August 23, 2007, - 3:13 pm

Out of Style Elsewhere, Loving Fathers Are BACK in Hollywood

By Debbie Schlussel
Earlier today, I wrote about Wall Street Journal columnist Jeff Zaslow’s column on society’s attack on men and fathers, portraying them as predators. I’ve also decried that portrayal in Hollywood films and TV productions.
But, lately (this week, at least), I’ve noticed a trend in upcoming movie releases. And it’s a good one. Dedicated, loving, honorable fathers are back in Hollywood.

resurrectingthechamp.jpgthreetentoyuma.jpg

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This week alone, I screened three upcoming releases in which that’s the case: “Resurrecting the Champ” (in theaters–and my review–tomorrow), “In the Valley of Elah,” and remake “3:10 to Yuma.” While I can’t post reviews here until the release dates, I can tell you that in all three, the main characters–the protagonists–are fathers who love their sons, their wives, and their families, and are men of honor and integrity. While not perfect (none of us are), they are men who recognize their faults and try to do the best for their sons and families.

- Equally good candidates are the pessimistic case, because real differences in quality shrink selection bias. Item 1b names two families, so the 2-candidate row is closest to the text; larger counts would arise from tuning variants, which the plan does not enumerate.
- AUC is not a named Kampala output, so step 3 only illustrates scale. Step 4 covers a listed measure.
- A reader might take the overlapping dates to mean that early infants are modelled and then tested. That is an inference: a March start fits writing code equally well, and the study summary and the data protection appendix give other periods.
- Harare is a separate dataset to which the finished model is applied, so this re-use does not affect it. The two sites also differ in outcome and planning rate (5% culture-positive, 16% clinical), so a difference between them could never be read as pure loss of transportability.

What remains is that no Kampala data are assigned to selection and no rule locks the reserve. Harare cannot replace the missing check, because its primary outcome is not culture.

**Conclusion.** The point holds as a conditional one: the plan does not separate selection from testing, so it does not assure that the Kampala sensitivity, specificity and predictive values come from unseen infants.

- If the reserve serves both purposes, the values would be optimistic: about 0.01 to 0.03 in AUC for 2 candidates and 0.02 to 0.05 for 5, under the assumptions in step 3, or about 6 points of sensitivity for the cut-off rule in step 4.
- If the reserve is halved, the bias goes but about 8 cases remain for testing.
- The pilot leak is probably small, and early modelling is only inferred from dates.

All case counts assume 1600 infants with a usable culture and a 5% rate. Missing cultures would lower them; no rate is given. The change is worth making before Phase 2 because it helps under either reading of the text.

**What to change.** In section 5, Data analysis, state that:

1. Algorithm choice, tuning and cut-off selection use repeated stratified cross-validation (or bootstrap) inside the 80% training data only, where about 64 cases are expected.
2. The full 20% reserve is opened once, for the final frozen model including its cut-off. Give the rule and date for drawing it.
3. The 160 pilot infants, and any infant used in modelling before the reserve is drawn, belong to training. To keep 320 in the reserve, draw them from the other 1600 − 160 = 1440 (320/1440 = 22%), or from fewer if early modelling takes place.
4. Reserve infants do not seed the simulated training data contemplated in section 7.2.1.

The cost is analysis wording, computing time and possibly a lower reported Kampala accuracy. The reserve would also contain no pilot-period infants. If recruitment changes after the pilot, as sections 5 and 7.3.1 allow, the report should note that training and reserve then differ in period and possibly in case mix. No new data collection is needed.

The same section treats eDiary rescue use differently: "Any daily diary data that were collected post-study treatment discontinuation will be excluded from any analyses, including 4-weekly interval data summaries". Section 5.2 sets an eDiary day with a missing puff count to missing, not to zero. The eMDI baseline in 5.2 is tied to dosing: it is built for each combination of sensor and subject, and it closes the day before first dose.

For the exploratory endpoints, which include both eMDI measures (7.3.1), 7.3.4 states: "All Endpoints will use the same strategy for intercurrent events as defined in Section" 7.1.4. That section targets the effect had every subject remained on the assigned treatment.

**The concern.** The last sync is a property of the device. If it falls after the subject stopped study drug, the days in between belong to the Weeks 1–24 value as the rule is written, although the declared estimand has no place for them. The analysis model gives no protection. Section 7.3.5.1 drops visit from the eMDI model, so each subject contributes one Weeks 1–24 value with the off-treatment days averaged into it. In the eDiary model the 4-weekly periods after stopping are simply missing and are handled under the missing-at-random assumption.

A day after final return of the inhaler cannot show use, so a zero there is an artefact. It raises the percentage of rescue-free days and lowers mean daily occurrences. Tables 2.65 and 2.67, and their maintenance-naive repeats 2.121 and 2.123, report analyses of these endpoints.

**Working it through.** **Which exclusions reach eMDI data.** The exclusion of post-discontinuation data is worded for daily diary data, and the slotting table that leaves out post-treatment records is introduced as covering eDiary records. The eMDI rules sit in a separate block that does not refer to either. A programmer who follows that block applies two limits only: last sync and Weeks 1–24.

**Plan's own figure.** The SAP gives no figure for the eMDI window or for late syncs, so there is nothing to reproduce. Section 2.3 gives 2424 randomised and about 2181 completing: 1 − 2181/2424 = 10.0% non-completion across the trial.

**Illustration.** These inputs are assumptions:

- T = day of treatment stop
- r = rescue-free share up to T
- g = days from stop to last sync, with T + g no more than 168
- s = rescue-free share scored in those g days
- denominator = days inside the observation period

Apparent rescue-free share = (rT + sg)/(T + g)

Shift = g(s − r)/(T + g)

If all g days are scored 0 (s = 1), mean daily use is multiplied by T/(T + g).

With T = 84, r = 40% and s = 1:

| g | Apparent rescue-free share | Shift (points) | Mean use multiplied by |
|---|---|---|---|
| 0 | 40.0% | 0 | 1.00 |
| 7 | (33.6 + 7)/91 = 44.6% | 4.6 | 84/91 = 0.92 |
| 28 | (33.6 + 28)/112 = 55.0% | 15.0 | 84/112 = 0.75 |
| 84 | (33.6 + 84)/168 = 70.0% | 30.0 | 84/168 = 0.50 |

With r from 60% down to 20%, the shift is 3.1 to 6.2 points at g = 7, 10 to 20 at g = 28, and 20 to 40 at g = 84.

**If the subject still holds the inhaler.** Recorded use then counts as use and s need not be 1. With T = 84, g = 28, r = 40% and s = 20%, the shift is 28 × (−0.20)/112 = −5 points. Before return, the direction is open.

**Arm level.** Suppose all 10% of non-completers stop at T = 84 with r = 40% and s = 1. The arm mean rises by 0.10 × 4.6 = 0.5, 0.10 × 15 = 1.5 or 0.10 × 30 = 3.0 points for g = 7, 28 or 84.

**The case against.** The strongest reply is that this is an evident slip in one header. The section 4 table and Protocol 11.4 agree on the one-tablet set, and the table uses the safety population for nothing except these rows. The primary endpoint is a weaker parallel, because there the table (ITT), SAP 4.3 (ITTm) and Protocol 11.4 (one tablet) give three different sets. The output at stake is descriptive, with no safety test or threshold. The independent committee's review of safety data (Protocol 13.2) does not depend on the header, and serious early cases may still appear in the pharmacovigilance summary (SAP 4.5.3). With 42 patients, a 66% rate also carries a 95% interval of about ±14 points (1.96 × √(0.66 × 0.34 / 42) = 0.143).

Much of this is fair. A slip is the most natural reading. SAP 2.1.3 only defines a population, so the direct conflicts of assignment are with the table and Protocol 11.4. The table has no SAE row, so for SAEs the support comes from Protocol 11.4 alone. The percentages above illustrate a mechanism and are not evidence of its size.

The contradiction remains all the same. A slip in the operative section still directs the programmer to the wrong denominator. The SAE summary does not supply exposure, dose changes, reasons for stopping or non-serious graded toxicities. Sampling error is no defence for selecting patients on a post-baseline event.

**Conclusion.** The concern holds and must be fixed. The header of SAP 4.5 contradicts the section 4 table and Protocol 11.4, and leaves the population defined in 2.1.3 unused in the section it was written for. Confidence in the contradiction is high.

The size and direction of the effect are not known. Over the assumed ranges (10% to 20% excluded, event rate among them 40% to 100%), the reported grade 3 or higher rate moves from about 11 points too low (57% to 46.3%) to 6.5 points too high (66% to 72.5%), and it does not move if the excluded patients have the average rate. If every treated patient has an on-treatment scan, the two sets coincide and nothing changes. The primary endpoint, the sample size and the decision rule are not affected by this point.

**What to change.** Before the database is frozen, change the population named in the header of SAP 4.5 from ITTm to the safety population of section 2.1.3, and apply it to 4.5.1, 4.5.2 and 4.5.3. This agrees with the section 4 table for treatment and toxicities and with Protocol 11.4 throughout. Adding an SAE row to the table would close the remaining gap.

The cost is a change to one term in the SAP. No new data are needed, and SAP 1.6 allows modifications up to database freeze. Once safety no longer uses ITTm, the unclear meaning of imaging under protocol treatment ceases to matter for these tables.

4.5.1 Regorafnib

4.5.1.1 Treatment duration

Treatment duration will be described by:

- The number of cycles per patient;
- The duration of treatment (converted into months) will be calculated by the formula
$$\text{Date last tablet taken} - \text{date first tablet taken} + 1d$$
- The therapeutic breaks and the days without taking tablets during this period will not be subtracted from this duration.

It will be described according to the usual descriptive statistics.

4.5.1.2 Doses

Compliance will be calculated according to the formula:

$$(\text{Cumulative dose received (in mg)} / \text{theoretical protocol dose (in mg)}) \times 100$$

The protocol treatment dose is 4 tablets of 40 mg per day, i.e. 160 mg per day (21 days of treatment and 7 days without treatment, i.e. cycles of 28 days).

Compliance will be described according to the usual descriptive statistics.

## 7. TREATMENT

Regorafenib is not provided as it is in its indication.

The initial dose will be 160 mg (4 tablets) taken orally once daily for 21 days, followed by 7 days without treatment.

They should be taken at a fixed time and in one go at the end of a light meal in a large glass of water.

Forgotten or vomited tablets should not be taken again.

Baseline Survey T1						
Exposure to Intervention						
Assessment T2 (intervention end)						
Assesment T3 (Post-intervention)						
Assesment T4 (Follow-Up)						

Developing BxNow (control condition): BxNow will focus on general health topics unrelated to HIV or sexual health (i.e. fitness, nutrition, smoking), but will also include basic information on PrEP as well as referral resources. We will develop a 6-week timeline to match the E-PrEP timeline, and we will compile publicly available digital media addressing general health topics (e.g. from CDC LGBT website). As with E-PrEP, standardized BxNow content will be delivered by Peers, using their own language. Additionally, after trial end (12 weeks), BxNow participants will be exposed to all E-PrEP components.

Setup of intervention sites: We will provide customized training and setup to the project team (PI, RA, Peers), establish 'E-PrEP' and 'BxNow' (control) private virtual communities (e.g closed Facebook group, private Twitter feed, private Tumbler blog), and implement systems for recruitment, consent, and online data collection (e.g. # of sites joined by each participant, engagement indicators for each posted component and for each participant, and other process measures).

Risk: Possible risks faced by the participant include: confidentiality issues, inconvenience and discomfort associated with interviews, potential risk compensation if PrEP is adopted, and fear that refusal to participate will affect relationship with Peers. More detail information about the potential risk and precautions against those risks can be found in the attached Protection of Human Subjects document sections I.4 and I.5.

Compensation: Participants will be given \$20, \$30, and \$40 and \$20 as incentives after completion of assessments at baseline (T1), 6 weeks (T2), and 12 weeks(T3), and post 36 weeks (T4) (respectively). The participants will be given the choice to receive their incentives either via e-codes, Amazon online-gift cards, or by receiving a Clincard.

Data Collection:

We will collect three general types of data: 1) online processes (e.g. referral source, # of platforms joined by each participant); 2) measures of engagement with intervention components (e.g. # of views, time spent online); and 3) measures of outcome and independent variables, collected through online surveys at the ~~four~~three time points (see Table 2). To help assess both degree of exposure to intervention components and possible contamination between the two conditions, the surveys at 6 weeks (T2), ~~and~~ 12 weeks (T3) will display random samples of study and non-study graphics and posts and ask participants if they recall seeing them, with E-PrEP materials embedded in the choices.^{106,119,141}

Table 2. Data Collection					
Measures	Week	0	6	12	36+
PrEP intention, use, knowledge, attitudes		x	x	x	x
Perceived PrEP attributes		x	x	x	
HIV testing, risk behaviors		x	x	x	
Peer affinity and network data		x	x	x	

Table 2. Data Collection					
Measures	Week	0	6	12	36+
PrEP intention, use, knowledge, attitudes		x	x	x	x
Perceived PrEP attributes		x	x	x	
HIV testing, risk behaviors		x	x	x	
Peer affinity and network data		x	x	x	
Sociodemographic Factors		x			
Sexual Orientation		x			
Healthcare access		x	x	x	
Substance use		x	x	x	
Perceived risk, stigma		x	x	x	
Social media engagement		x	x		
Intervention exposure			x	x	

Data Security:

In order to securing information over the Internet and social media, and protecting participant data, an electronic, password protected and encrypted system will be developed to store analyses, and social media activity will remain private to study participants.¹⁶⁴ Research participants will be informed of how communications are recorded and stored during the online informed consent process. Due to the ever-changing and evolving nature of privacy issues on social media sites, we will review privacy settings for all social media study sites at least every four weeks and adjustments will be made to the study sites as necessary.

It’s a breath of fresh air from an industry that regularly pumps out losers, bums, and absentee dads in a constant parade of negative father figures. While I can’t recommend “Elah” (because it defames American soldiers as wanton torturers in Iraq–more on that in another post), I loved the other two and can recommend the main characters in all three movies as role models and positive portrayals of what so many American dads are really like.
Let’s hope this new trend sticks around.

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4 Responses

Debbie,
Thanks again for defending men. Most of us guys really are pretty decent people. The prevalence of attacks against men and fathers in the media is truly amazing. Itís so prevalent, so in your face, that many people simply donít see it, or they just donít care.
The hostility is now systemic.
God made men and women different in order to compliment each other. Some of the strongest people I know are women, but strength is not synonymous with hating men.

Rocky on August 23, 2007 at 4:15 pm

I’m suspicious. Maybe they make a different nad cynical ending for the export market?

Solomon2 on August 26, 2007 at 6:07 pm

Hi, Debbie…”3:10 To Yuma” is based on a short story by fellow Detroiter Elmore Leonard.

Amy Alkon on August 27, 2007 at 2:48 am

I find that I am satisfied with a lot less food. ,

nzvcxmbr on June 3, 2011 at 7:43 pm

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